What we bought: Are touch-activated faucets smart or silly?
Even for someone like me who spends a ton of time testing phones and laptops, it can be hard to keep up with innovations across every category of device – especially when it comes to things like fixtures and appliances that aren’t meant to be replaced very often. So a little while ago when my kitchen faucet sprung a leak I was faced with a question: Are today’s new-fangled touch-activated models a worthwhile purchase or are they just a waste of money?
At first, I was annoyed by the whole affair since we had only moved into our place in 2018 and as it was new construction, I expected the faucet to last longer than five years. But after getting it checked out things got worse as we learned it would cost more to fix it than to just buy a new one. So after the plumber told us to “treat yourselves” and we learned that apparently Delta is the Colgate of faucets (four out five plumbers recommend it!), we started looking at our options.
Now, as someone who’s never had to buy a faucet before, my wife and I were initially a bit lost. We started by looking at models that had a similar design to what we already had because we knew it would fit. But eventually, my love of gadgets drew me to Delta’s Touch2O line, which lets you control water simply by tapping instead of yanking the handle around. So even though I was already aware that some prominent chefs like J. Kenji Lopez-Alt aren’t a fan of touch-activated faucets, since I had never used one before, I figured why the hell not?
However, there are a couple of important considerations that come into play when buying one of these. The first is that they’re more expensive than a regular faucet due to the extra electronics and whatnot. Thankfully, despite being listed at around $1,000 on Delta’s website, the Trinsic Pro Touch2O we eventually settled on was available for half that on Amazon. And, compared to a traditional non-touch model, we were looking at about a $100 premium, which isn’t nothing, but it was low enough that my curiosity ultimately won out.
But more importantly, the only reason the Touch2O model wasn’t rejected outright is because we already had an outlet installed under our sink. By default, Delta’s Touch2O faucet runs on six included AA batteries that the company says should last about a year (or up to three years if you buy some larger C batteries). And while swapping in fresh cells every 12 months isn’t that much of a hassle, it’s something I’d rather not have to think about., Not to mention the waste of tossing dead akalines in the trash on a semi-regular basis isn’t ideal. Thankfully, Delta sells an AC adapter for its faucets that’s relatively cheap (about $40), which means that you only need to rely on the batteries if your power goes out (which is quite rare for us because we live in the city).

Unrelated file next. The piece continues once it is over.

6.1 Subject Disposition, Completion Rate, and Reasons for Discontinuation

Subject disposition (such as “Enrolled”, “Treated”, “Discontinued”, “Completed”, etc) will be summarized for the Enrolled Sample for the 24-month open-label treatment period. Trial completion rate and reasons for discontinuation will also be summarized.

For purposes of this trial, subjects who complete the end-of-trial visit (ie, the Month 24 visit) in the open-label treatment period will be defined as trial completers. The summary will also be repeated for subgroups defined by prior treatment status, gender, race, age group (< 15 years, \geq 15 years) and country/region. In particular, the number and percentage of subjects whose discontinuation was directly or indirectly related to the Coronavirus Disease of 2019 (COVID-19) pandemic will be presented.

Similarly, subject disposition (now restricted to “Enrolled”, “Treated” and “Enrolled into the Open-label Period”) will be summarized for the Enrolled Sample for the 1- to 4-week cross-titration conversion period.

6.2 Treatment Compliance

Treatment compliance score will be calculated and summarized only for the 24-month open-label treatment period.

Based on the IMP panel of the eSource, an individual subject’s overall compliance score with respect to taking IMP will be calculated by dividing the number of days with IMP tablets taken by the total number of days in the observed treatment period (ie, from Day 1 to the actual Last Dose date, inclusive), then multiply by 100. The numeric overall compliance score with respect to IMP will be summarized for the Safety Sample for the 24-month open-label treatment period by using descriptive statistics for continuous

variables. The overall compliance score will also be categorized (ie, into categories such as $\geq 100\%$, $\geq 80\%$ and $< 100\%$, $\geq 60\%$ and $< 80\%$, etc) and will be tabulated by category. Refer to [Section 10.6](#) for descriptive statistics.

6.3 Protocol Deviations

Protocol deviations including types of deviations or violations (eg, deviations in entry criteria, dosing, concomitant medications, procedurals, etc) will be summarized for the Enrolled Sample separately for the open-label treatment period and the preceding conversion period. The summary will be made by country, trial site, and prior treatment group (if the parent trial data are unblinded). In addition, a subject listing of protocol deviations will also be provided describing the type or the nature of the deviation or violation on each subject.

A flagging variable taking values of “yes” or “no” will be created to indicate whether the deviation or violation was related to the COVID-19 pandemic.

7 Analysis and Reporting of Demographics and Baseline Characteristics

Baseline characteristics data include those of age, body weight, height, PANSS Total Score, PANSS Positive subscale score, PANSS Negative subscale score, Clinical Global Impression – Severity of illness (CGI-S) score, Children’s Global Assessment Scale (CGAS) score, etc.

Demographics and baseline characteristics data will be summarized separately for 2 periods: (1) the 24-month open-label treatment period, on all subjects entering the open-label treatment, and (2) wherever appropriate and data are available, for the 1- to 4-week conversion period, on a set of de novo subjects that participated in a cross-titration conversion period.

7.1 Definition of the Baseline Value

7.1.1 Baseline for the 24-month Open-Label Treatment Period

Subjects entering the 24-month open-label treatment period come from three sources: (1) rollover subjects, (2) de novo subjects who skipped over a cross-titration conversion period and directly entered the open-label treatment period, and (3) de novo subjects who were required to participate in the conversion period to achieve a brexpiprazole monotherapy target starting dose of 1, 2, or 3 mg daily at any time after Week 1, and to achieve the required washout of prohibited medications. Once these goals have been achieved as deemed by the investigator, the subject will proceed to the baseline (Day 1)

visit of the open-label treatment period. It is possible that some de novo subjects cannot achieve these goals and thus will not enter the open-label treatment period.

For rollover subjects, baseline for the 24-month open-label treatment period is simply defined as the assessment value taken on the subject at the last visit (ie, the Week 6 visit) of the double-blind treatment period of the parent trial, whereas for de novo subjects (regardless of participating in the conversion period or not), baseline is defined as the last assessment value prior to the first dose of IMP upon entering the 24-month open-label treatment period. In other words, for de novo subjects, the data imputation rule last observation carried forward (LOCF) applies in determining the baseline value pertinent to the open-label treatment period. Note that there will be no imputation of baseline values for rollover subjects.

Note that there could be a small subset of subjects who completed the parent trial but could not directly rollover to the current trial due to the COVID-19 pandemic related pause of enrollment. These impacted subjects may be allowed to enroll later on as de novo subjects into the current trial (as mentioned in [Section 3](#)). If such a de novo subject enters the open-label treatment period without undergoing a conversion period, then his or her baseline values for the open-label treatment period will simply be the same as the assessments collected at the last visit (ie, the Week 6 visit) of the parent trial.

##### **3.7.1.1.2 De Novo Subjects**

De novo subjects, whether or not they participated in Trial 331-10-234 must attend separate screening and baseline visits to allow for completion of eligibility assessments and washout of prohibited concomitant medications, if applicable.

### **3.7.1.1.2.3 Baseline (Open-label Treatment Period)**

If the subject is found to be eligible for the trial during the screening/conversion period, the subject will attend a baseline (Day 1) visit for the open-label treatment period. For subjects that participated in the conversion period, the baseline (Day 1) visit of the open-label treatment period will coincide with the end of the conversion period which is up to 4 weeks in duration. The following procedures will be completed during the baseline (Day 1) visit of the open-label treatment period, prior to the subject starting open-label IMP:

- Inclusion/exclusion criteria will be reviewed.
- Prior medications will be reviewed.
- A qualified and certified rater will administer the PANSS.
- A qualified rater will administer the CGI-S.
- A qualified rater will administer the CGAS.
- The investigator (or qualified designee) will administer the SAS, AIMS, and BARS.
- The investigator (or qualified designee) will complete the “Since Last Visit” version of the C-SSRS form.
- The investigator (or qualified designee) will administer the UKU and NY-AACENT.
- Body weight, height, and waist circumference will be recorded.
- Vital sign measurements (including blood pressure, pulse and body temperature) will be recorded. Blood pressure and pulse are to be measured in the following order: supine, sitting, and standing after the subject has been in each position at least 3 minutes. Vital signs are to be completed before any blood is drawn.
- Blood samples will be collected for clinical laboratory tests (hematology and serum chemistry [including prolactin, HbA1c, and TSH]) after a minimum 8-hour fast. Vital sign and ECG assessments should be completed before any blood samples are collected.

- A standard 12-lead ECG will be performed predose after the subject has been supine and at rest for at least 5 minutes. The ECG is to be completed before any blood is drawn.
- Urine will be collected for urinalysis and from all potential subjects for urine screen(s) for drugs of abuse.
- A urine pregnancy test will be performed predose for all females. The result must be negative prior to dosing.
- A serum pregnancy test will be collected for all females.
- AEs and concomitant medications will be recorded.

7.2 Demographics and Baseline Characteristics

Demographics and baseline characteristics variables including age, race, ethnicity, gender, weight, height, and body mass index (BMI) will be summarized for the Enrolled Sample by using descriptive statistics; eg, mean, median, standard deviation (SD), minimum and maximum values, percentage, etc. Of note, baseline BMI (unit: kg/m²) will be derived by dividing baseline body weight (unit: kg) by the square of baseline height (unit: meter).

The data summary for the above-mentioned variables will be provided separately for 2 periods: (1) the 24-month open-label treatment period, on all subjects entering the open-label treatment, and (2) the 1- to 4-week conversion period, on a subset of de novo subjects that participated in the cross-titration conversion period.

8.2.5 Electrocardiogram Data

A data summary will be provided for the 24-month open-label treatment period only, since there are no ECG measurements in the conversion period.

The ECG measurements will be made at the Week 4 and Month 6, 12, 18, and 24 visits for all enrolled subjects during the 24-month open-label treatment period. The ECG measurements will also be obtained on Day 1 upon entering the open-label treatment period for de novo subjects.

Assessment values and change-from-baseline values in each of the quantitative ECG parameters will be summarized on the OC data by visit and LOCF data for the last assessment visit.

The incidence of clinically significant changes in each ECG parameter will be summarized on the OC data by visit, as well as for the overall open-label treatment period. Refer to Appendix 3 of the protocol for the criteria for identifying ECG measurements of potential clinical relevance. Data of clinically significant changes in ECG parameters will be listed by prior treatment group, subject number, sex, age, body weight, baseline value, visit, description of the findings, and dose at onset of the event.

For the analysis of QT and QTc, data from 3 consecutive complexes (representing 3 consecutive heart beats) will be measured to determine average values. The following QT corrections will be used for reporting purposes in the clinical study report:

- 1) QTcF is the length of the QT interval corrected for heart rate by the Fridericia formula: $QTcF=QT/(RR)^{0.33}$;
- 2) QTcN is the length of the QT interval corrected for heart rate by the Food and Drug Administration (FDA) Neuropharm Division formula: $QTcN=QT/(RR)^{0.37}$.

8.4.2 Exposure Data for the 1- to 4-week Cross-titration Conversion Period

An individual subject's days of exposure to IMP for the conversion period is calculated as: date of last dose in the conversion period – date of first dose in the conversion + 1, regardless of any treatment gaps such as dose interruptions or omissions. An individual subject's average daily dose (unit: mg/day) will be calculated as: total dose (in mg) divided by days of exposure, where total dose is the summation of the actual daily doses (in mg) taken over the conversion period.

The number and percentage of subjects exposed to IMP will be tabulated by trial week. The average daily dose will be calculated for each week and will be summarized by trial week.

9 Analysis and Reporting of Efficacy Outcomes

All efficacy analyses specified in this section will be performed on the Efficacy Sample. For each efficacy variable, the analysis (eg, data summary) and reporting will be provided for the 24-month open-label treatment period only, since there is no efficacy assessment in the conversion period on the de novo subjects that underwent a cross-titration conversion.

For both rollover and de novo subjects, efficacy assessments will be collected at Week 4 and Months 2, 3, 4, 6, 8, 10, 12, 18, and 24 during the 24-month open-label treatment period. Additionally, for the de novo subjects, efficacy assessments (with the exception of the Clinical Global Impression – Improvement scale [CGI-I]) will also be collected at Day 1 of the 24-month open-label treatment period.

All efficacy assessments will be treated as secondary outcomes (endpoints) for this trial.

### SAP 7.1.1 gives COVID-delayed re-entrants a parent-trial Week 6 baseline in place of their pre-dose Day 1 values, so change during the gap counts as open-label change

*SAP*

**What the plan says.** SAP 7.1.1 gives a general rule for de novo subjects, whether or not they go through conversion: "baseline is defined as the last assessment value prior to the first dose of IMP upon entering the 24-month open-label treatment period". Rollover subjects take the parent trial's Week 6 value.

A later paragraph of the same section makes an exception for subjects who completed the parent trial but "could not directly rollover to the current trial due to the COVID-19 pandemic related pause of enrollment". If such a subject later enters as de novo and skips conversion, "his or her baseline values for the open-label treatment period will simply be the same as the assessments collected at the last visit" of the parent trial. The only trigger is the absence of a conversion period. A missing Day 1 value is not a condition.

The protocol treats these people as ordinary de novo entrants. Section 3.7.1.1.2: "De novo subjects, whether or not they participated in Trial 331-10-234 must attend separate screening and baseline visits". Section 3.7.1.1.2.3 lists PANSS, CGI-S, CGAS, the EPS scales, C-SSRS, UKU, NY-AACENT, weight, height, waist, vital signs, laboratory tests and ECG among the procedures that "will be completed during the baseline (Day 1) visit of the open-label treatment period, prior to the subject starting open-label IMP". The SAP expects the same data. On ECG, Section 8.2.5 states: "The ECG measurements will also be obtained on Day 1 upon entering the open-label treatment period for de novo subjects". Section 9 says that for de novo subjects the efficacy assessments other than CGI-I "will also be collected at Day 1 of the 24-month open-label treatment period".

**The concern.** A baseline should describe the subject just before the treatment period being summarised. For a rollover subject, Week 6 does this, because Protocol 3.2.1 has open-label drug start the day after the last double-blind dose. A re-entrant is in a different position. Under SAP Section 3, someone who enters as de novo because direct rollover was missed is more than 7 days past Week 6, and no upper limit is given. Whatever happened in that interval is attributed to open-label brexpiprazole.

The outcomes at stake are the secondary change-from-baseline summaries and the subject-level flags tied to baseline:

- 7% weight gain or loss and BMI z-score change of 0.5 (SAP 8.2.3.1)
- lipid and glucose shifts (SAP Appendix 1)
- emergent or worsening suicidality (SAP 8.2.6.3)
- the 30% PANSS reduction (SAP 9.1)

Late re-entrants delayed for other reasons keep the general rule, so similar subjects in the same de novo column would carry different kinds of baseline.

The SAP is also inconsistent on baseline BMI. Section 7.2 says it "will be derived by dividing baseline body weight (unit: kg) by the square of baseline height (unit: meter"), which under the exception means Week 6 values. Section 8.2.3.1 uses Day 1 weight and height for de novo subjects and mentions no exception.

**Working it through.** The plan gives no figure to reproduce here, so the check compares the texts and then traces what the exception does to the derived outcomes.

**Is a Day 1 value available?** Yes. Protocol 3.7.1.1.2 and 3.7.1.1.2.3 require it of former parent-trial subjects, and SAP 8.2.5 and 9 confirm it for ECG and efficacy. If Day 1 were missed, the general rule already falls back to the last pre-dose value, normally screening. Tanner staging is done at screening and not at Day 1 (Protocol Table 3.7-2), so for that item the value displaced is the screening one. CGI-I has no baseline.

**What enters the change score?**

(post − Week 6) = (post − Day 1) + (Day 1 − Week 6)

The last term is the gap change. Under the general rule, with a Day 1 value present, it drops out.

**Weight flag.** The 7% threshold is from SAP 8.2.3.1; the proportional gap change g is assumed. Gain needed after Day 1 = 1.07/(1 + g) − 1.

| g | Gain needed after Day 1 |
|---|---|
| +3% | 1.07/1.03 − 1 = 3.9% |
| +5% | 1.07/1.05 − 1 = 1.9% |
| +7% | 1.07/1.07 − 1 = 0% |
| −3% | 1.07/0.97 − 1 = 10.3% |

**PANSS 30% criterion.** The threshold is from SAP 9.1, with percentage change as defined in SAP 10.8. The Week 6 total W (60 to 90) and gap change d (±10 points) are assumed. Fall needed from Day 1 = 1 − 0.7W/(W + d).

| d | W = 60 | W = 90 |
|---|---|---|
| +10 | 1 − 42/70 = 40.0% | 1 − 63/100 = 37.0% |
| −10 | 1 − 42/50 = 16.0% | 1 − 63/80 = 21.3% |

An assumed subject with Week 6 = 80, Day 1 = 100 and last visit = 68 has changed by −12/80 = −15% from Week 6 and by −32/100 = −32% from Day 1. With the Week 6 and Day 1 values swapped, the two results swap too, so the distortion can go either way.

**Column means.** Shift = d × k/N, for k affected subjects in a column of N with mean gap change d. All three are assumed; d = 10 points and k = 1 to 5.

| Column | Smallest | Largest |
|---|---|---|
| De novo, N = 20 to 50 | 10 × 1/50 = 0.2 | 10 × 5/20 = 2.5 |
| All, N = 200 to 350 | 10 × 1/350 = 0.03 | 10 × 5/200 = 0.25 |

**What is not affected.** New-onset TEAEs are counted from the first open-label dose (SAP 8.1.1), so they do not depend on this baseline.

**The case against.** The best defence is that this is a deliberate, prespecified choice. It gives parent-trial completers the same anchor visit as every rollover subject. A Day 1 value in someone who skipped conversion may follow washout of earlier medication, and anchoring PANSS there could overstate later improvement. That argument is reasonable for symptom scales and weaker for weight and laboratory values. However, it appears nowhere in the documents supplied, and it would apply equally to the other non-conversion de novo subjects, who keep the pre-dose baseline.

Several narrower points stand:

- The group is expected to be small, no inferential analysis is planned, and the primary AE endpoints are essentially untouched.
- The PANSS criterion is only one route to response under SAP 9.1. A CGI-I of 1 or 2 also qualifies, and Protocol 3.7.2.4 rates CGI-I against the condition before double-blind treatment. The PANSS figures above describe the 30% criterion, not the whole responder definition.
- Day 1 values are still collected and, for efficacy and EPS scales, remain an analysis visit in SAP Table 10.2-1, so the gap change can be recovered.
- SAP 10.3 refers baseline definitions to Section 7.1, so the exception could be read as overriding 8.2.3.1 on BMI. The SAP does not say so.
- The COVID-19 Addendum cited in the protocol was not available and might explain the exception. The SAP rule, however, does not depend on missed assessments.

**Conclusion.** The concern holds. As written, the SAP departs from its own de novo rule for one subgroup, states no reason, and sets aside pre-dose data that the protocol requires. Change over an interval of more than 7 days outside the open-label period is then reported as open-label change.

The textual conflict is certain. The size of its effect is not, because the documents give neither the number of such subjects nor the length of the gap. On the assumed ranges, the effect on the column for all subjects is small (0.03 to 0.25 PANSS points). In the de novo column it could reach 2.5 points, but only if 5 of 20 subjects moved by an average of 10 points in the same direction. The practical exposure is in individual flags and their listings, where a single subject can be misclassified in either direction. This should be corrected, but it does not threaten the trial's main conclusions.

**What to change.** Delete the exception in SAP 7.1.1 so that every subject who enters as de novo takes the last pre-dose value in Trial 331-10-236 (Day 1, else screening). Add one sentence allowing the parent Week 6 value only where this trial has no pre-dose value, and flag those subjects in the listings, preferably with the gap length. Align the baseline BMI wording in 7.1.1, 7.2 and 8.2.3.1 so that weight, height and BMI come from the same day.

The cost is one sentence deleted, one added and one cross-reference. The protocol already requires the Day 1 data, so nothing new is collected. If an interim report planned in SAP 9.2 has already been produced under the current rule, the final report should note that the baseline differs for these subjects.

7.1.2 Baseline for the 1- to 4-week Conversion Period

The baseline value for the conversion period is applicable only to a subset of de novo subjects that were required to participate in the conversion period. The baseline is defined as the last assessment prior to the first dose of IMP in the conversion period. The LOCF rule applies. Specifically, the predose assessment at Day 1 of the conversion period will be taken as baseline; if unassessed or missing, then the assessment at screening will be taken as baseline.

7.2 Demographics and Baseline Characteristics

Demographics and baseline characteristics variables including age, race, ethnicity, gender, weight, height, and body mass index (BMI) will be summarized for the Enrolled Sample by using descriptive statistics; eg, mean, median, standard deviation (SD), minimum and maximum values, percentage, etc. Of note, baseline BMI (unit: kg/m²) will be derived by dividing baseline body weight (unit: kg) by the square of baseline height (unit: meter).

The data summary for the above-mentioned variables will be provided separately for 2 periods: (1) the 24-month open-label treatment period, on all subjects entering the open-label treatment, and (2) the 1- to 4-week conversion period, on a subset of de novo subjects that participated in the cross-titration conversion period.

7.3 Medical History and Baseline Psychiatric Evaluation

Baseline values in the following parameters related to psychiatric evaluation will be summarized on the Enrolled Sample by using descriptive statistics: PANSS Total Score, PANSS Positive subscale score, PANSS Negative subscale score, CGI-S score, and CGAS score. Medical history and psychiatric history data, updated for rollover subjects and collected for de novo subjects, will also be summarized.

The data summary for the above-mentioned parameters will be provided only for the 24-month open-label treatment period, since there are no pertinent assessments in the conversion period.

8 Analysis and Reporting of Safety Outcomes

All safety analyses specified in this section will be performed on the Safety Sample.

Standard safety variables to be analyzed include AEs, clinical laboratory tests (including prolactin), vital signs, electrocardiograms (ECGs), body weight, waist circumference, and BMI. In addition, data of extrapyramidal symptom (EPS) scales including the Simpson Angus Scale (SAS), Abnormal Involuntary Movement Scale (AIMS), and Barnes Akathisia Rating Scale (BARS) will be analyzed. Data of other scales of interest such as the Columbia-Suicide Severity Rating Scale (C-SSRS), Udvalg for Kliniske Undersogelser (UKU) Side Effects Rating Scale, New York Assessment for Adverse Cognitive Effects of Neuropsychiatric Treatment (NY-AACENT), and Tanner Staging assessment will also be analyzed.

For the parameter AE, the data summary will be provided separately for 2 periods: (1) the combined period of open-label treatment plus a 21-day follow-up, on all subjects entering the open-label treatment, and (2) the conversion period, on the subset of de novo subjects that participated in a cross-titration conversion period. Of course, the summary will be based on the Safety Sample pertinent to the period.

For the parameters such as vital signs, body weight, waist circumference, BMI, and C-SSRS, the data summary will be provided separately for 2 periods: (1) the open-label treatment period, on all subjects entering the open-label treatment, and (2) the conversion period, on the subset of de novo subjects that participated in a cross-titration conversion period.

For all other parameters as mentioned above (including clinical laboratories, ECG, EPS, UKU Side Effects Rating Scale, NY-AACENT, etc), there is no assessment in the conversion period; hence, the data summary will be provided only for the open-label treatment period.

If it wasn’t for this, buying a touch-activated faucet that requires a constant power supply would have been a non-starter. Regardless, if you’re considering getting a Touch2O faucet from Delta, expect to pay about $150 or so more than a basic version. At least when it comes to installation, things are relatively straightforward. The main differences are making sure you don’t get your wires crossed and remembering to save a spot to stash the AC adapter so that it stays dry and out of the way.
Anyways, now that I’ve been using a Touch2O faucet for about three months, here are my thoughts. First, it takes a little getting used to, because ideally, you should leave the handle open all the time and rely entirely on touch controls to turn the water on and off. And after years of muscle memory telling me to do that exact opposite, this practice felt really unnatural for a couple weeks. But once I got past that, I really started to like it. Sure, it’s a small thing, but being able to touch the neck of the faucet quickly to shut off the water is nice when you’re trying to multitask. I think it’s slightly more sanitary too, because I can use the back of my hand to tap the neck of the faucet instead of reaching for the handle, which is nice if you’ve been trimming chicken or whatever.
After a while, using the faucet becomes one less thing to think about and I also really appreciate that Delta’s touch activation works pretty much anywhere, which makes it more fun for my toddler to play with when we’re washing our hands. And if he gets out of control, I can simply use the handle as normal to prevent unnecessary splashing. Another little bonus is that the Trinsic Pro Touch2O also features a little temperature indicator built into its base, which makes it easier for children to tell if the water is too hot to touch (red means stop). Finally, while it’s not directly related to the touch technology, I also really like how sturdy the coil is that supports the gooseneck.
So in the end, I will fully admit that although a touch faucet is hardly a game-changer, having one in my kitchen offers a few small perks that I think were worth the extra $150. That said, it still remains to be seen how this thing will hold up over time. I’m hoping that because Delta’s Touch20 devices use solenoid valves – which have been around since as far back as the early 1900s – there shouldn’t be any major tradeoff on durability. Because I really don’t want to think about buying another faucet for a long time.